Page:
A sequel to her previous volume of autobiography, Jacky Daydreams, this volume is presented as a journey through the diary kept by Jacqueline Wilson in 1960 when she was 14. Organised as much by theme – clothes, dancing class, school, holidays, friends – as chronologically, the book is illustrated with photos as well as the trademark Sharratt drawings.
I often find the mismatch between the outward appearance of Wilson’s books, marketed in little-girl dust jackets and with infantile illustrations, disturbing, little distinction being made between those titles for younger children and those with bleaker themes. In this book, she constantly belittles her 14-year-old self, criticising her own taste in clothes, poking fun at the mores of the time, depicting her teachers in crude caricature and so on. Of course, we can all find our younger self cringe-making, but the little girls who form the bulk of her readership need to believe in themselves, as she herself did at the time, if they are to emulate her in keeping their own diaries and letting their developing personalities express themselves.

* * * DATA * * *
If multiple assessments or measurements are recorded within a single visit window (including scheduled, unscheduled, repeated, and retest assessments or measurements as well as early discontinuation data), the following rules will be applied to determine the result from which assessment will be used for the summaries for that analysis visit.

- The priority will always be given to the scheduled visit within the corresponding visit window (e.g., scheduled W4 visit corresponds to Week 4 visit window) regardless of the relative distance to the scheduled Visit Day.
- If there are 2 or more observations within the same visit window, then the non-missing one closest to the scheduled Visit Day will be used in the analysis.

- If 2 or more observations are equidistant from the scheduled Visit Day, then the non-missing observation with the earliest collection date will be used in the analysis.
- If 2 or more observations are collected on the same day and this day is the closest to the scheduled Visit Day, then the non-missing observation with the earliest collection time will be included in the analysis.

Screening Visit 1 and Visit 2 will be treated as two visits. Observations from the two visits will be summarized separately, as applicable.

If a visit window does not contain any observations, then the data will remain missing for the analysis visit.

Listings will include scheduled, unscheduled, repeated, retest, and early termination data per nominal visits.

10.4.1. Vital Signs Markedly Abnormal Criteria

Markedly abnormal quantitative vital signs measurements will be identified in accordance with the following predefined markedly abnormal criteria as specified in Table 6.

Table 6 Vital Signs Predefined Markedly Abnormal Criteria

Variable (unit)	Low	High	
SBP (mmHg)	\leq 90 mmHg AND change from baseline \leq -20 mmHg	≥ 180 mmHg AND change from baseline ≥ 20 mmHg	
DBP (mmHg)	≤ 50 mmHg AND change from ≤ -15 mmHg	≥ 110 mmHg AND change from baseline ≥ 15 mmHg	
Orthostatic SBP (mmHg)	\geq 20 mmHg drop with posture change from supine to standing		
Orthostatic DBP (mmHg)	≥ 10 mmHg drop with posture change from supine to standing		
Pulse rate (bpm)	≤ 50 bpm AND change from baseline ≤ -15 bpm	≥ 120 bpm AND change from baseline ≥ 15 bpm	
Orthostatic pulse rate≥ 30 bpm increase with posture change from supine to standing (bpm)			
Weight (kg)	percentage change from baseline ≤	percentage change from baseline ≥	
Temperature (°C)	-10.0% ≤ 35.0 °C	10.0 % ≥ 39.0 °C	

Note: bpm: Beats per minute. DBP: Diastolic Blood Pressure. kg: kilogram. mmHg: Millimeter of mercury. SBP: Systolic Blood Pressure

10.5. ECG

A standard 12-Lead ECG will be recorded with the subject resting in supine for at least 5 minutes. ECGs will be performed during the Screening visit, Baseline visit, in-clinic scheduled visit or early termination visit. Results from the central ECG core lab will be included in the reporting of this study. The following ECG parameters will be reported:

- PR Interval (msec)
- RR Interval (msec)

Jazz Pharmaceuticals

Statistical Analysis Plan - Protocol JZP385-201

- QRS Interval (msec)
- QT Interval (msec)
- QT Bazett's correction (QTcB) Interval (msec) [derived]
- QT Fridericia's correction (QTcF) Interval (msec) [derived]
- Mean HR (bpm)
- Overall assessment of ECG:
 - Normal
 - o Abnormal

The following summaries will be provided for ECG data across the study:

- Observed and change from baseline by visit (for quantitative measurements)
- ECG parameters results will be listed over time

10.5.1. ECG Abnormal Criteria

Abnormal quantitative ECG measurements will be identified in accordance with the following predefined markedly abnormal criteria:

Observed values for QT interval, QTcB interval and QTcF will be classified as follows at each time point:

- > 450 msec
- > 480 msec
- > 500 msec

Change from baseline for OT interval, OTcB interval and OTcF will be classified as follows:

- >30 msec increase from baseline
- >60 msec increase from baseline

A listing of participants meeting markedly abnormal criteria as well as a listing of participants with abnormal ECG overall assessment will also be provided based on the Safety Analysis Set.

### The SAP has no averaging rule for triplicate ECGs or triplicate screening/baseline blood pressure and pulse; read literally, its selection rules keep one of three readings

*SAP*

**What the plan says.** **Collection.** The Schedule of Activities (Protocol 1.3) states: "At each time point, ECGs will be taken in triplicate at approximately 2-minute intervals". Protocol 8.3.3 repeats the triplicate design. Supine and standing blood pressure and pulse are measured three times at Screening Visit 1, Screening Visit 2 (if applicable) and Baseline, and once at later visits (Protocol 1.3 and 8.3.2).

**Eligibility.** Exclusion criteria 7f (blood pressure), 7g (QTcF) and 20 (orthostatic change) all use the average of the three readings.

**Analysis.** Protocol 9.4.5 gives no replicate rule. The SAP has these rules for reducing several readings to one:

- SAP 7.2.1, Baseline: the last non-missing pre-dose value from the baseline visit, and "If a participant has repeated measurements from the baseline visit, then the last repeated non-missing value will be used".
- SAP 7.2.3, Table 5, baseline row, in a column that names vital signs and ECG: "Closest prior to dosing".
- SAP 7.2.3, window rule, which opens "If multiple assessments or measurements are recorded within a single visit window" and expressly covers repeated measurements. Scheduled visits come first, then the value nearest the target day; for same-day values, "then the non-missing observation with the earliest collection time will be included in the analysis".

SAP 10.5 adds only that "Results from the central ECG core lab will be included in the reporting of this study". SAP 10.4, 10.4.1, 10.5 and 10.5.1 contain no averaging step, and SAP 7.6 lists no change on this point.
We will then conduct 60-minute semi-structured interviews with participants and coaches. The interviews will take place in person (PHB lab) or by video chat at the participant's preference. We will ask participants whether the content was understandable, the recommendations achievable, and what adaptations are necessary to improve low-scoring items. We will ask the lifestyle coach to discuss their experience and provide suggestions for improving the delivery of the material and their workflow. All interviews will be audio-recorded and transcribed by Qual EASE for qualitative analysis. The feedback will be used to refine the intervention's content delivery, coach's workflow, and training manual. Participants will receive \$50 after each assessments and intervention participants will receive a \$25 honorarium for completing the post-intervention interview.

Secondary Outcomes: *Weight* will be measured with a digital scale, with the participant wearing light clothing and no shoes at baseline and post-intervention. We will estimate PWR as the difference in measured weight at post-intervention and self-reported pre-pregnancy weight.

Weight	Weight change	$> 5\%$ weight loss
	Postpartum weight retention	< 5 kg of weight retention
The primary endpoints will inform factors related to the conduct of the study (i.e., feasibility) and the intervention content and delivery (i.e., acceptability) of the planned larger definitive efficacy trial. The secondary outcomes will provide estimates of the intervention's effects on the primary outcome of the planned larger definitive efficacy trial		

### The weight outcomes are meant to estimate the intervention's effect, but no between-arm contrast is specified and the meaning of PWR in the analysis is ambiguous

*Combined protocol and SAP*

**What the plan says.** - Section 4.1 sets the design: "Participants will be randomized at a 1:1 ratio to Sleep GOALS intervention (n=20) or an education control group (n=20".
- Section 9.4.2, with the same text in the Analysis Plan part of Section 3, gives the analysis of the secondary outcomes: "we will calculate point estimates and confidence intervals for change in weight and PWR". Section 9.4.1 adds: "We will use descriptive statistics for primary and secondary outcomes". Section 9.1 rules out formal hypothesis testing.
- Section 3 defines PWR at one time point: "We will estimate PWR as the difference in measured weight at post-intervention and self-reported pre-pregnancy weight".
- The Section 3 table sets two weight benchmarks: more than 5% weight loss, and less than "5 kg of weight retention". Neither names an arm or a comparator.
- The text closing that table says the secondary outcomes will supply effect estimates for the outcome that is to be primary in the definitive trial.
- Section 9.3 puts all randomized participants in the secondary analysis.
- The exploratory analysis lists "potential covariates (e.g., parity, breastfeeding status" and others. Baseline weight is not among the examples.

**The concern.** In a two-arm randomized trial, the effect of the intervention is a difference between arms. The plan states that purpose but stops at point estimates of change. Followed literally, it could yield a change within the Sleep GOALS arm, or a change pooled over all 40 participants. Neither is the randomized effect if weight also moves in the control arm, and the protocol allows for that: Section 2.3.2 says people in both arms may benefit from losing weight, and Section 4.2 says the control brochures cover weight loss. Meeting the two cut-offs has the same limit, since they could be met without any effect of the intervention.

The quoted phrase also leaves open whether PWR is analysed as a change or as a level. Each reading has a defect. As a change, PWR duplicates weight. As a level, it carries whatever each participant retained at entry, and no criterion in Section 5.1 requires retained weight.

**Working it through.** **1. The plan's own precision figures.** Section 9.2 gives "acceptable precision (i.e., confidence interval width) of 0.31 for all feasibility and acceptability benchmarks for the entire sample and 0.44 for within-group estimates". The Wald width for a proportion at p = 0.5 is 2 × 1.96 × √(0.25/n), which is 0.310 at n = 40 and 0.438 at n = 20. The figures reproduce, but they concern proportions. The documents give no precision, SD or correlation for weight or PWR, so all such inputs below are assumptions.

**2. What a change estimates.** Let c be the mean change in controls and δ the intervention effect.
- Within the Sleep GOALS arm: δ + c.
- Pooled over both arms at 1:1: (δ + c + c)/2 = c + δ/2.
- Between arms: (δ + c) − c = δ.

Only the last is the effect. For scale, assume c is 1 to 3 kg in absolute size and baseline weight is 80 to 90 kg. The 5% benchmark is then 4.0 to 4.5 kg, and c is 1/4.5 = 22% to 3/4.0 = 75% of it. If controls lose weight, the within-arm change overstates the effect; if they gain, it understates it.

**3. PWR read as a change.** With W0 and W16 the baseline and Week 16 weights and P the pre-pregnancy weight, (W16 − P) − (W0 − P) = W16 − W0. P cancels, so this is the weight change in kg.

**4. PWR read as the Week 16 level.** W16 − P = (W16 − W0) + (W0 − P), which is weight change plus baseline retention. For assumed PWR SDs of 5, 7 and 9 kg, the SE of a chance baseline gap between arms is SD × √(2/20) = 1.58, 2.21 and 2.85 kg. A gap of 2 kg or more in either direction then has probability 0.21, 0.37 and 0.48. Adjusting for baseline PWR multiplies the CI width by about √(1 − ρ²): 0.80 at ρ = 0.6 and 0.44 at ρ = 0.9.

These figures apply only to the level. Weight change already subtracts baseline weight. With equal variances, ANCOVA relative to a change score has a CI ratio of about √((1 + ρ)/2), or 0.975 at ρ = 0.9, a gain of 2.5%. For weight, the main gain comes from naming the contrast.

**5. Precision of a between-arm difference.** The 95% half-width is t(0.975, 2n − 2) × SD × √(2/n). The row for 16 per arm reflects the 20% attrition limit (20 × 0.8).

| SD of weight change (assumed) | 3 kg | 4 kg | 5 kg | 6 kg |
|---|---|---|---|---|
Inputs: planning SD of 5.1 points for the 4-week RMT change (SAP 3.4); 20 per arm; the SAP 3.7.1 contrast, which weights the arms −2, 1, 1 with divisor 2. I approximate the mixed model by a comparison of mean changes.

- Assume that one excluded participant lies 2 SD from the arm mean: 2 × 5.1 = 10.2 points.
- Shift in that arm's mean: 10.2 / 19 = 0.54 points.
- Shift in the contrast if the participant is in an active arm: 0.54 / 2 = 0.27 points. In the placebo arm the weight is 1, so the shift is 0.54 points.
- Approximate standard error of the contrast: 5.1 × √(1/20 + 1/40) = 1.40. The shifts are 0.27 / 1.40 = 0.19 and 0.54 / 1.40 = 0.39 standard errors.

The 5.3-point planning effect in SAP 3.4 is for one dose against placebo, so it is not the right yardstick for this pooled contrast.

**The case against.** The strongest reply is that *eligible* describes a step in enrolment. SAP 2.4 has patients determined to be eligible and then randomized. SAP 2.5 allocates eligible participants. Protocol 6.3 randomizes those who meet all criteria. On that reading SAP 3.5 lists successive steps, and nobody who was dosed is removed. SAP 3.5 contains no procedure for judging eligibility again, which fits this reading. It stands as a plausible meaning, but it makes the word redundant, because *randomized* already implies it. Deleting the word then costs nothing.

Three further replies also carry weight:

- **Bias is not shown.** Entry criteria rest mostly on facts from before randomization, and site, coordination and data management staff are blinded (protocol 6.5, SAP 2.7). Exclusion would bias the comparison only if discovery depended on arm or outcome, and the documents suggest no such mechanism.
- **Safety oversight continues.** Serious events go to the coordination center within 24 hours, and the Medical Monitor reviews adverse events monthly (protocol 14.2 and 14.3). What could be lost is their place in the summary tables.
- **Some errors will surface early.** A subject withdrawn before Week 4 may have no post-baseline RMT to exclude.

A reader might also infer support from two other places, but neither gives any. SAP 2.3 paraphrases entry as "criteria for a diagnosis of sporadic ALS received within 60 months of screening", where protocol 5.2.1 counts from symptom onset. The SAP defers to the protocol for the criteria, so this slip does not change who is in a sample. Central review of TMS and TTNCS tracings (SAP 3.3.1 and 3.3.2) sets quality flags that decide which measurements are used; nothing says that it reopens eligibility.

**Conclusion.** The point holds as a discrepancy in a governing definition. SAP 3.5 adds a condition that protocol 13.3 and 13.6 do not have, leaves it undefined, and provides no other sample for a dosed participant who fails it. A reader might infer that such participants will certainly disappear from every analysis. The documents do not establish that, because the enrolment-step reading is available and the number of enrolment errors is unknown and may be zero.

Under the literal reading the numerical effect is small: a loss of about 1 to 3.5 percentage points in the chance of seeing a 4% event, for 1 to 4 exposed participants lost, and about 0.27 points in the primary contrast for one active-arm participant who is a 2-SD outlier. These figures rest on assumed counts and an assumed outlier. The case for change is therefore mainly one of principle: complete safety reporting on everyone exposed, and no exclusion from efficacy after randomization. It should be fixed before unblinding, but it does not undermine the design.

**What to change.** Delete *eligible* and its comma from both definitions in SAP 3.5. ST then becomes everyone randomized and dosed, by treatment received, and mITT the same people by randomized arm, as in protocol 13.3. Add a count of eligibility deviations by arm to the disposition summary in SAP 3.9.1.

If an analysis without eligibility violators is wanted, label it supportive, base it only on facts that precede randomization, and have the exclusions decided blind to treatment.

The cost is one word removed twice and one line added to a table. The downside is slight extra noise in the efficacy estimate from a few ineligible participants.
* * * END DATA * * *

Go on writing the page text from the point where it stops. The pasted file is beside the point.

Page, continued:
As a child, I always wanted to know about the authors of the books I read and loved. A book like this would have seemed perfect – but ‘boring’ said my 11-year-old daughter. And Parental Guidance recommended, I’m afraid, as with many of Wilson’s books for older readers.